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Last Friday — Friday the 13th — the Wall Street Journal carried an
article by B. Mark Smith pointing out that “investors now look at the
market very differently than they did a few months ago.” It seems that
economic optimism has dwindled and investors are losing faith. Last
week’s stock market slide, coinciding with a sharp crisis in the Middle
East, suggests there is trouble on the horizon.

Momentarily overlooking the fact that the stock market of the 1990s
bears an uncanny resemblance to the stock market that preceded the 1929
crash, and that the economic fantasies of the 1990s were like those of
the 1920s, it should be noted that today’s troubles in the Middle East
could trigger a general economic crisis for capitalism and America. In
the past, outbreaks of violence in the Middle East have sometimes led to
difficulties for the oil-dependent West. And since our modern economy
runs on oil, it is only natural that the violence on the West Bank and
Gaza Strip should make Wall
Street nervous.

The enemies of America and the enemies of capitalism understand that
oil is the Achilles’ heel of the capitalist countries. The same people
who treacherously attacked a U.S. Navy warship on Thursday, killing U.S.
sailors, would also like to see an extended oil embargo make shambles of
the U.S. economy. For them, the goal is not peace in the Middle East,
but war. The objective is to radicalize the Islamic world. And today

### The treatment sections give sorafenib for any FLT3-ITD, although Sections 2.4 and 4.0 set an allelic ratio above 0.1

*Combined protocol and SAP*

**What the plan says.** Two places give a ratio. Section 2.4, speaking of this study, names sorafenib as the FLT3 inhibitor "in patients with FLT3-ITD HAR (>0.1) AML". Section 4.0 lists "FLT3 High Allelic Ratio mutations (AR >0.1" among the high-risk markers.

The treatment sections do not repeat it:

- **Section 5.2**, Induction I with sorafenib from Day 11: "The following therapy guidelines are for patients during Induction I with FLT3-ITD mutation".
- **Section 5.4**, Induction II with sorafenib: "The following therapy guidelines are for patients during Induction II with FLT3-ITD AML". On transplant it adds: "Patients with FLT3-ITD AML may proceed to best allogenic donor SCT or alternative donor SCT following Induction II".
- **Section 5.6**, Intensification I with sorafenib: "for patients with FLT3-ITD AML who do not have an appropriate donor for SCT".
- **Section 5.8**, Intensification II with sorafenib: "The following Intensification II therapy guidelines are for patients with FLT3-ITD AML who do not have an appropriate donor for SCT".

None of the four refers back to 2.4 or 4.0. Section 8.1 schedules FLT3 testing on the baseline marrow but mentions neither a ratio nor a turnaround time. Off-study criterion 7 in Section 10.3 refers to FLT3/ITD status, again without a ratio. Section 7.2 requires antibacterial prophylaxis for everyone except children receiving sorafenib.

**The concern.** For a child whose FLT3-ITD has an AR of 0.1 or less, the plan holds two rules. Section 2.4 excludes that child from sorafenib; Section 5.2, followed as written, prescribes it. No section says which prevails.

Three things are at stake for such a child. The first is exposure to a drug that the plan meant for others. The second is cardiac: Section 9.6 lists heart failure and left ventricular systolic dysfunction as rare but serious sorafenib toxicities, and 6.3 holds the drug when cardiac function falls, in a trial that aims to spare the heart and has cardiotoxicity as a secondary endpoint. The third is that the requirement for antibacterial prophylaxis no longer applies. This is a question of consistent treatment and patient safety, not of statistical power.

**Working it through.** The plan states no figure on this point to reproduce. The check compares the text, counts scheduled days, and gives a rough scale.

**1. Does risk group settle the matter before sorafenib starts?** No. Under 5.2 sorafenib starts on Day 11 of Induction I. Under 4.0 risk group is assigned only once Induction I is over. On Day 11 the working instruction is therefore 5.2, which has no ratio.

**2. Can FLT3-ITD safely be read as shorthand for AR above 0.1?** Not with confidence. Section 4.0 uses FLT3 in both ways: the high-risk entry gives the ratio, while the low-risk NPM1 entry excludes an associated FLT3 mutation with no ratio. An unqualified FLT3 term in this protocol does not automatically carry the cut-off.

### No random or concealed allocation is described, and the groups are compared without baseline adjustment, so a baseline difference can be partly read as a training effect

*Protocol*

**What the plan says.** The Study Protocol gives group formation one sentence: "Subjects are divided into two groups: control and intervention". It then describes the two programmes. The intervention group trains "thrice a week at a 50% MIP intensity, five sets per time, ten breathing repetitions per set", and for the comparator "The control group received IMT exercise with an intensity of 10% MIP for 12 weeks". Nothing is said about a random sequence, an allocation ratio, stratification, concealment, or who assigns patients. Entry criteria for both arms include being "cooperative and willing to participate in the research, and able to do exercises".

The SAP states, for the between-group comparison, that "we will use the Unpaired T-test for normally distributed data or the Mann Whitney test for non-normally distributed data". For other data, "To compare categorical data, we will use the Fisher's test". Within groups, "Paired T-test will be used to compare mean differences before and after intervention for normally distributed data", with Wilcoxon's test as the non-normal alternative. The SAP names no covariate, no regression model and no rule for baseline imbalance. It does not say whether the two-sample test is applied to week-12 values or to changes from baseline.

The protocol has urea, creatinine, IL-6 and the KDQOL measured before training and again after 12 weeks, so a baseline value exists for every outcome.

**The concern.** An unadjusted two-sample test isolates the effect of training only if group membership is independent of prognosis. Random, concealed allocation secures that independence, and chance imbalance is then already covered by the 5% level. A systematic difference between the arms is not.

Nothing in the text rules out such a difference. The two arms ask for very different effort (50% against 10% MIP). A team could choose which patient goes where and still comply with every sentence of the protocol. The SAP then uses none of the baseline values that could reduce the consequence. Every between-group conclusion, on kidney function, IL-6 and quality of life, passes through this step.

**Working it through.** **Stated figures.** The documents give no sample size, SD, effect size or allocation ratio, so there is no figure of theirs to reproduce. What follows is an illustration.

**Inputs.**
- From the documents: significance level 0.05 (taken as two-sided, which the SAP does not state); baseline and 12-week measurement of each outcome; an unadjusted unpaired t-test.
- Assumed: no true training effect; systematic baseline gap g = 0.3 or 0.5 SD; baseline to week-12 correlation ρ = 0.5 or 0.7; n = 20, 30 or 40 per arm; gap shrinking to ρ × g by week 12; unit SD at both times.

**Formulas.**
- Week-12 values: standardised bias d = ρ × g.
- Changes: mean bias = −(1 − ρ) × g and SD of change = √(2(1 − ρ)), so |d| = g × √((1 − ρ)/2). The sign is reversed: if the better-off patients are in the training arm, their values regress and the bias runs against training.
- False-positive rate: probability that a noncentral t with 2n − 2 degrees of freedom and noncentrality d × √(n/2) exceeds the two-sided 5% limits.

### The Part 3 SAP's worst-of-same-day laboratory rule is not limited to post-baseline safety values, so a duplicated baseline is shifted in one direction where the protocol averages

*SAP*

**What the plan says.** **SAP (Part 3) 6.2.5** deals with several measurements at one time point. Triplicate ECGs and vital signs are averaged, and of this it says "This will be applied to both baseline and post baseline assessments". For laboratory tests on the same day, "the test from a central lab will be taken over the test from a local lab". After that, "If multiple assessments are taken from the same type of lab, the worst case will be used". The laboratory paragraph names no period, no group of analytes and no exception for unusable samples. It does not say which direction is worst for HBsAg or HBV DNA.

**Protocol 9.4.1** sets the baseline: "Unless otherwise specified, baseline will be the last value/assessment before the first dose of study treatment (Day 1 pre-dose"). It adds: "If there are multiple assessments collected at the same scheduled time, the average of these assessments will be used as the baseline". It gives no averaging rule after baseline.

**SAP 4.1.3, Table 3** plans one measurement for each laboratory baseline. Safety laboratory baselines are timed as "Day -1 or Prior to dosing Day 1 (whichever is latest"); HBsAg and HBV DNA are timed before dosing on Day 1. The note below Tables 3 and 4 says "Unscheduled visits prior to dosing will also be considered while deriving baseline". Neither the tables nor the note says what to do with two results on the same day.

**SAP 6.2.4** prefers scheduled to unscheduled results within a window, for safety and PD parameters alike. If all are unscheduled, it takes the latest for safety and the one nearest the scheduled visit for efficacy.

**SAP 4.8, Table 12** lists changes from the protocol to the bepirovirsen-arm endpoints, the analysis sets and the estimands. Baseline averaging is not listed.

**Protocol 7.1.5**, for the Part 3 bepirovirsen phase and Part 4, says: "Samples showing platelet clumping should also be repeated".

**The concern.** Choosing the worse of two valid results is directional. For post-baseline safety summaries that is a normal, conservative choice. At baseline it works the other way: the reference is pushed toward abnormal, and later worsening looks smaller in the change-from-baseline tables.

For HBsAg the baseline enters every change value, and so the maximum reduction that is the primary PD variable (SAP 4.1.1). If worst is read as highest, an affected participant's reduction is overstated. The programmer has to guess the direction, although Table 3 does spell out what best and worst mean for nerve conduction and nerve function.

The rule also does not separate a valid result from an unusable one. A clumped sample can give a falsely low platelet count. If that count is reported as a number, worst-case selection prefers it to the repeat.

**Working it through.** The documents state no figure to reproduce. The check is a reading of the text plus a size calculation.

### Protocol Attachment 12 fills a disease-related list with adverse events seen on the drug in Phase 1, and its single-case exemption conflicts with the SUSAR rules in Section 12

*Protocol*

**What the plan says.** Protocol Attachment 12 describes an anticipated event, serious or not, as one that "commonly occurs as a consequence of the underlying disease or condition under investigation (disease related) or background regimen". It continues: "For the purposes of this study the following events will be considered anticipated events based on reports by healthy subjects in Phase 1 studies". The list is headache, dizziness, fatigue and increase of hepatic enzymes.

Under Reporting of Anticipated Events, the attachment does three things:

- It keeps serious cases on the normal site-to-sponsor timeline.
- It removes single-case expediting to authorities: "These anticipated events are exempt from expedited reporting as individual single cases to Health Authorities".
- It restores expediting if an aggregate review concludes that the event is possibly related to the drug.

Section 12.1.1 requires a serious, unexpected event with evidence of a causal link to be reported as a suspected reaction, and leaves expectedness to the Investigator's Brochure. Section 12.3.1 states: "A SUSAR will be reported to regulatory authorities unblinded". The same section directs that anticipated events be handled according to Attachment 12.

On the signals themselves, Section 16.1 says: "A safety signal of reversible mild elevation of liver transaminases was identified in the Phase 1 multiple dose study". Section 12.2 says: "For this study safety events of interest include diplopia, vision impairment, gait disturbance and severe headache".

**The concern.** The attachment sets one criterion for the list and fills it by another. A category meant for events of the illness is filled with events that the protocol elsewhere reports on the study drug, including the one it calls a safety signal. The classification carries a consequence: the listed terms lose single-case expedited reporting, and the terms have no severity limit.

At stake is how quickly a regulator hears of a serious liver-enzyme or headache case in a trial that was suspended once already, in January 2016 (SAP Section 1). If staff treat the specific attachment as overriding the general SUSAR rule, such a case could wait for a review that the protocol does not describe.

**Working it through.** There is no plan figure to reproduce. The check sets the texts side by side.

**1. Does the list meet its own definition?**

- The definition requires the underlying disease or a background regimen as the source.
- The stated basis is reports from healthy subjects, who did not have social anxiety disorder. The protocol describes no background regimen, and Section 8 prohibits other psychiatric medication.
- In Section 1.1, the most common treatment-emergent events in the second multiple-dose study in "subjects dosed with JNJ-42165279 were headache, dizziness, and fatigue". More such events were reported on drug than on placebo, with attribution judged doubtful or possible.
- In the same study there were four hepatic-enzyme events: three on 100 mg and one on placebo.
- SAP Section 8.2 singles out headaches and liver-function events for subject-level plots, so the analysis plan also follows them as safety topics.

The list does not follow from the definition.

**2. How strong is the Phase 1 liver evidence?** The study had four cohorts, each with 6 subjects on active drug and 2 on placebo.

that is happening, in one country after another. The Arabs are being
psychologically mobilized for war. And the authors of this mobilization
are not only taking aim against Israel. They are taking aim against
America as well.

All year we’ve seen oil prices doing a funny jig. Perhaps it was an
early tip-off that something bad was brewing in the Middle East. Add to
this the fact of odd things happening elsewhere on the globe — military
movements in Russia, China, Iraq and North Korea. Political leaders in
those countries, who have hated the United States for decades, have
spent the last couple of years getting ready for something. In economic
terms, there have been strange moves by Russia — as if Russia does not
want to be caught holding dollars in its currency reserves. Despite
promises to the contrary,
Russia continues to withhold its strategic metal from the world market.
This year, the Kremlin has also been decreasing Russia’s oil exports,
and has dropped hints about joining OPEC.

Look at the world’s key oil producing countries over the past year
and you will find a pattern of trouble. Perhaps we ought to ask
ourselves if somebody, somewhere, isn’t trying to hinder the flow of oil
to the capitalist nations? In the Far East, Indonesia has been involved
in countless strikes and other domestic violence. Last Wednesday
Venezuela — one of the largest exporters of crude oil to the United
States — saw its biggest oil union go on strike. The strike is against
the country’s state oil monopoly, which is controlled by the leftist
pro-Castro government of President Hugo Chavez.

Although he is a “friend of the workers,” President Chavez might
actually want Venezuela’s oil unions to go on strike. As it happens, he
could provoke them into exactly such a move.

Some may doubt Chavez’s anti-American credentials because he plays a
deceptive game. In order to avoid an adverse reaction in the U.S., his
underlings typically deny the regime’s communist sympathies. But
Chavez’s friendship for Cuba’s communist dictatorship was demonstrated
last week when his foreign minister announced plans to supply Fidel
Castro with oil. This makes perfect sense when we consider Chavez’s
private boast that he is responsible for higher gasoline prices in the
United States. Like many leftists, Chavez resents the U.S. and admires
Castro. Therefore, it is only natural that he wants to hurt America
while helping Latin America’s communists.

Castro will arrive in Venezuela on Oct. 30 to sign a special
agreement with Chavez. Venezuelan Foreign Minister Jose Vicente Rangel,
anticipating U.S. fears of a Marxist power bloc in Latin America, said,